Satellites have transformed communication in remote parts of the world. Truly remote locations, islands, ships and even aircraft are connected from anywhere on the globe running voice, video and data applications.
In the world of cellular communications, satellite has played an important role enabling mobile operators to backhaul traffic providing connectivity where other technologies can't reach. Up to now, the high cost of satellite bandwidth has largely restricted the use of satellite technology to provide backhaul for basic voice service, but recent developments in small cell infrastructure and satellite technology are making 3G and 4G data services over satellite commercially viable.
These advances open up new opportunities for small cells which can be used to target pockets of population in both remote and rural areas. Where before, a 2G macro cell or small cell may have been used to provide voice coverage in these areas, it is now commercially viable to install a 3G small cell to deliver full smartphone services at multi-megabit speeds.
Satellite links are already widely used for mobile networks
Around 30% of mobile network operators worldwide use satellite connections across some part of their territory. Traditionally satellite has been used in developing markets connecting large macro sites where fibre or microwave has not been economically or technically feasible.
A typical satellite network may have 10s or 100s of sites. At the remote sites (bas-stations) the signal is sent and received using a satellite dish not dissimilar to that used for residential TV broadcast. The main difference being that instead of just having an antenna that is receive only, the antenna equipment is designed for two- way communications to both receive and send voice and data traffic. All the remote sites send their traffic over the satellite link to a hub ground station (usually located at a switching center) where all the traffic from the remote sites are routed into the core network. The advantages of satellite links are that they are quickly installed provide reliable service and have a high level of availability, offering IP connectivity to almost anywhere in the world. The challenge up to now has been the cost of satellite bandwidth. This meant a remote or rural site needed a large potential number of subscribers to justify the investment in a large macro cell and the monthly revenue to cover the cost of the satellite bandwidth. This limited the use of satellite to high value sites where no other suitable alternatives existed.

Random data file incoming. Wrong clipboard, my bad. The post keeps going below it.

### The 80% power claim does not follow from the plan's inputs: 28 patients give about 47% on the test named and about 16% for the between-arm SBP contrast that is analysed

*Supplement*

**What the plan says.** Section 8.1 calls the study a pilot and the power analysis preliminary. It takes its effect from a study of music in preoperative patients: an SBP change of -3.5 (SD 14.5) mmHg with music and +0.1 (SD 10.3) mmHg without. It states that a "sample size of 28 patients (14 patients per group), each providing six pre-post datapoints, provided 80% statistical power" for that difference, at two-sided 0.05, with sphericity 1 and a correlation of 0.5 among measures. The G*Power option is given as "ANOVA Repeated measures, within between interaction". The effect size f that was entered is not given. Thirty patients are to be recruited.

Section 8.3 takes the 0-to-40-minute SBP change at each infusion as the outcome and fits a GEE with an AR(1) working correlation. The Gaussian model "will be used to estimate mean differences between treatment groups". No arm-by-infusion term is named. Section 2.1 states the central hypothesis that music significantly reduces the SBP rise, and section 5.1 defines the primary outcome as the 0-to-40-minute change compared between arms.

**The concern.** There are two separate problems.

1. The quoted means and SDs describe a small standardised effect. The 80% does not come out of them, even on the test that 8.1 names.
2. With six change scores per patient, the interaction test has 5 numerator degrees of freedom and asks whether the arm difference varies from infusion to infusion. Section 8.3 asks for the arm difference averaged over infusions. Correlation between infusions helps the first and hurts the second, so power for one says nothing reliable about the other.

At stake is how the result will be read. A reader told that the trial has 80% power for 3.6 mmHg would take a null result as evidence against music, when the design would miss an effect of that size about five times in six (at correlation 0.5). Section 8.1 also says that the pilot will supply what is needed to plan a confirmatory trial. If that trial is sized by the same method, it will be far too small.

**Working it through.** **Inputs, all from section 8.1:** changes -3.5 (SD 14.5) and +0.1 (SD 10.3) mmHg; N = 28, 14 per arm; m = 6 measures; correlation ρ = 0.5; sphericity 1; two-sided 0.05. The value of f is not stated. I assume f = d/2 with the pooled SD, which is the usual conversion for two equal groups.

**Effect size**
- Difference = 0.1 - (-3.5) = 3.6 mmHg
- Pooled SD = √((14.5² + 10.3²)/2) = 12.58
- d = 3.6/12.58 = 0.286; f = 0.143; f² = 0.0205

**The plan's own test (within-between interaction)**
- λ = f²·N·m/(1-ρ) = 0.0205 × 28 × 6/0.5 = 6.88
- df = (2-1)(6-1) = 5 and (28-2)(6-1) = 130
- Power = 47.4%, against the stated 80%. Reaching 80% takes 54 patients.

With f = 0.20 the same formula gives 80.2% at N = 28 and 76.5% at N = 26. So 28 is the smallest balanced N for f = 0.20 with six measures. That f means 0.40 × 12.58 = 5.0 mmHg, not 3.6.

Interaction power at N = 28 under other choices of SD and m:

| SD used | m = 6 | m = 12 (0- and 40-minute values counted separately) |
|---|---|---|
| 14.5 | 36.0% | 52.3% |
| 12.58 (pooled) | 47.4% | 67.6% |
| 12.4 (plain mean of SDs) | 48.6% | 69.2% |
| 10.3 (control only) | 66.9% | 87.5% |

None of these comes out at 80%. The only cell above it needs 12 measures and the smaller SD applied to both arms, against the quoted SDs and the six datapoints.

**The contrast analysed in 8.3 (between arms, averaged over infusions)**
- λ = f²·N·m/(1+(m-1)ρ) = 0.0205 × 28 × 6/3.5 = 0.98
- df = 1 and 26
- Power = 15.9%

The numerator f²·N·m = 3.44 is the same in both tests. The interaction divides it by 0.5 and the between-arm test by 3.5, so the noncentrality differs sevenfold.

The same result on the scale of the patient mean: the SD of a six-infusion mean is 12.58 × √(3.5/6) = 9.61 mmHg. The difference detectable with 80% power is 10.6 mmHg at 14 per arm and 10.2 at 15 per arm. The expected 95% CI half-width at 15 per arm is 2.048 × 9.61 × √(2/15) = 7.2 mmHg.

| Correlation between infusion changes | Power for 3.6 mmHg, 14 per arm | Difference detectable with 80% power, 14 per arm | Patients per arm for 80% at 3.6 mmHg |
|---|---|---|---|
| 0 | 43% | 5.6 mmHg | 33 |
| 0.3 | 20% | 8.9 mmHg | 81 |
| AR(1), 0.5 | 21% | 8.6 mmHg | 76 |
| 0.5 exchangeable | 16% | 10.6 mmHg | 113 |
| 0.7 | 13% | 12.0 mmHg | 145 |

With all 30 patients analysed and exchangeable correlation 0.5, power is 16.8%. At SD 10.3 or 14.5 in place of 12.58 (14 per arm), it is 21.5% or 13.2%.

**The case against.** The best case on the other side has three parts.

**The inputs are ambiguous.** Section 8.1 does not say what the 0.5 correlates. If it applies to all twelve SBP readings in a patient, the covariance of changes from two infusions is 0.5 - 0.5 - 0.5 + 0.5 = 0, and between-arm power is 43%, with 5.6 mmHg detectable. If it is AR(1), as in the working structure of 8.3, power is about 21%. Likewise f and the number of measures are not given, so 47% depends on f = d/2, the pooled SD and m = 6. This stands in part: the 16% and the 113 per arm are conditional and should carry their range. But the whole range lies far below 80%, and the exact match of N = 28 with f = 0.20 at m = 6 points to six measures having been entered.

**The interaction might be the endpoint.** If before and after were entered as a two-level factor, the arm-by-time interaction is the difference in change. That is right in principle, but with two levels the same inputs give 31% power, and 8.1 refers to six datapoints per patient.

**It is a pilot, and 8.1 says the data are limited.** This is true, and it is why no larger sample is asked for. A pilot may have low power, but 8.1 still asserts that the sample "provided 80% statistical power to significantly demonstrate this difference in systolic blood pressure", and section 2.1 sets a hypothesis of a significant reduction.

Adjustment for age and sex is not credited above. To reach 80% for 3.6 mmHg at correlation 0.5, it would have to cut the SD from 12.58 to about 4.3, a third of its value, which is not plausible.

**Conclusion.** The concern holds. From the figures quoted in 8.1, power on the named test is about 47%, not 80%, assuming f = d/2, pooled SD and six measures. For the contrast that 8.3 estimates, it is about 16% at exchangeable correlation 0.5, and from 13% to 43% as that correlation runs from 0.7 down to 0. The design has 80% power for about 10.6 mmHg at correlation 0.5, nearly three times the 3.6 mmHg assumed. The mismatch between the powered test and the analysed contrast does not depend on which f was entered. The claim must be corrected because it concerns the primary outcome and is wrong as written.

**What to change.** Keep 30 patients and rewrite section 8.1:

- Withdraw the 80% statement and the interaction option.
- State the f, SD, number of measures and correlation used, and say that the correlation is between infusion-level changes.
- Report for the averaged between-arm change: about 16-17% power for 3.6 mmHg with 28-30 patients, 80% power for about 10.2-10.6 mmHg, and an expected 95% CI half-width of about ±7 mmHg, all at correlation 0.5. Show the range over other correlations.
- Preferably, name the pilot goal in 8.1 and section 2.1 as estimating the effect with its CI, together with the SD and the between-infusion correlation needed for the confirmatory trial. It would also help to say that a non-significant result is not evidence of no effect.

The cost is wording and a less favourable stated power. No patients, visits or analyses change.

Small cells and satellite backhaul already deliver 2G voice at low cost, now moving to 3G as well for remote areas
For 2G networks we have already seen some deployments of small cell and satellite technology that provided a compelling business case even in some of the most challenging environments and with the poorest communities (<$5 ARPU).